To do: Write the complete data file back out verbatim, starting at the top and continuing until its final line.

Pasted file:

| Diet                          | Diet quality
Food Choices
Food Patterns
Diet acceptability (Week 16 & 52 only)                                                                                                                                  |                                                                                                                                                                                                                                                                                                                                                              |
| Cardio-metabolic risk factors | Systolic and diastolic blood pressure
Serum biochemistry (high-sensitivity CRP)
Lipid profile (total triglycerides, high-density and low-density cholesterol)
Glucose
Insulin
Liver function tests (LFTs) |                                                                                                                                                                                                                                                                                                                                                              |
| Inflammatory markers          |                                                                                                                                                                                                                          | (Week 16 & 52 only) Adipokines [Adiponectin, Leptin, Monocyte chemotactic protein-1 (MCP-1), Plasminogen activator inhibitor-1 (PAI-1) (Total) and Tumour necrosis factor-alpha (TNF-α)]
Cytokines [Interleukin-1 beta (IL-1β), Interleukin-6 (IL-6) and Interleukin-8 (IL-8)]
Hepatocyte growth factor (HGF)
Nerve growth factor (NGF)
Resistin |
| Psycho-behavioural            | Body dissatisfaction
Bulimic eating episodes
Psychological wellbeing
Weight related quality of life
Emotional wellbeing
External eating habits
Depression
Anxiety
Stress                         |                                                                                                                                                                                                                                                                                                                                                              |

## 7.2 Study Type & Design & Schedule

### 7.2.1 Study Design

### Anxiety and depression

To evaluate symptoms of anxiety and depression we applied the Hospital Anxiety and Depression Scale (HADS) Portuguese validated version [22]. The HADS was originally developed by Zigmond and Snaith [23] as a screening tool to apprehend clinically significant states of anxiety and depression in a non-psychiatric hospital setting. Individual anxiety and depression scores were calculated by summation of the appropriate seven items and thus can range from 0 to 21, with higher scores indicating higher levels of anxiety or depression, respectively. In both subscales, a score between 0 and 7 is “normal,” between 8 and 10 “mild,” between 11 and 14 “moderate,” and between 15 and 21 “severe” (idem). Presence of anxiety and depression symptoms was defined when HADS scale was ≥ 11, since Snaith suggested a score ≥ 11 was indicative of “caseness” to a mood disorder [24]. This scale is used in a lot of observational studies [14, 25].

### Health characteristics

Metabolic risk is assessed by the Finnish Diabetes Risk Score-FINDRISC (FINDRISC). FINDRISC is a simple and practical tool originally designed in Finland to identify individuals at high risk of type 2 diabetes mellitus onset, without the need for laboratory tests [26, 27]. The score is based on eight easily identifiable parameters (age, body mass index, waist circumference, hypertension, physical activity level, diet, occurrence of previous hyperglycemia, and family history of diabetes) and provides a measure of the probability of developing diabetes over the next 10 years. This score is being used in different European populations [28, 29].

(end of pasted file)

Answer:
| Diet                          | Diet quality
Food Choices
Food Patterns
Diet acceptability (Week 16 & 52 only)                                                                                                                                  |                                                                                                                                                                                                                                                                                                                                                              |
| Cardio-metabolic risk factors | Systolic and diastolic blood pressure
Serum biochemistry (high-sensitivity CRP)
Lipid profile (total triglycerides, high-density and low-density cholesterol)
Glucose
Insulin
Liver function tests (LFTs) |                                                                                                                                                                                                                                                                                                                                                              |
| Inflammatory markers          |                                                                                                                                                                                                                          | (Week 16 & 52 only) Adipokines [Adiponectin, Leptin, Monocyte chemotactic protein-1 (MCP-1), Plasminogen activator inhibitor-1 (PAI-1) (Total) and Tumour necrosis factor-alpha (TNF-α)]
Cytokines [Interleukin-1 beta (IL-1β), Interleukin-6 (IL-6) and Interleukin-8 (IL-8)]
Hepatocyte growth factor (HGF)
Nerve growth factor (NGF)
Resistin |
| Psycho-behavioural            | Body dissatisfaction
Bulimic eating episodes
Psychological wellbeing
Weight related quality of life
Emotional wellbeing
External eating habits
Depression
Anxiety
Stress                         |                                                                                                                                                                                                                                                                                                                                                              |

## 7.2 Study Type & Design & Schedule

### 7.2.1 Study Design

### Anxiety and depression

To evaluate symptoms of anxiety and depression we applied the Hospital Anxiety and Depression Scale (HADS) Portuguese validated version [22]. The HADS was originally developed by Zigmond and Snaith [23] as a screening tool to apprehend clinically significant states of anxiety and depression in a non-psychiatric hospital setting. Individual anxiety and depression scores were calculated by summation of the appropriate seven items and thus can range from 0 to 21, with higher scores indicating higher levels of anxiety or depression, respectively. In both subscales, a score between 0 and 7 is “normal,” between 8 and 10 “mild,” between 11 and 14 “moderate,” and between 15 and 21 “severe” (idem). Presence of anxiety and depression symptoms was defined when HADS scale was ≥ 11, since Snaith suggested a score ≥ 11 was indicative of “caseness” to a mood disorder [24]. This scale is used in a lot of observational studies [14, 25].

### Health characteristics

Metabolic risk is assessed by the Finnish Diabetes Risk Score-FINDRISC (FINDRISC). FINDRISC is a simple and practical tool originally designed in Finland to identify individuals at high risk of type 2 diabetes mellitus onset, without the need for laboratory tests [26, 27]. The score is based on eight easily identifiable parameters (age, body mass index, waist circumference, hypertension, physical activity level, diet, occurrence of previous hyperglycemia, and family history of diabetes) and provides a measure of the probability of developing diabetes over the next 10 years. This score is being used in different European populations [28, 29].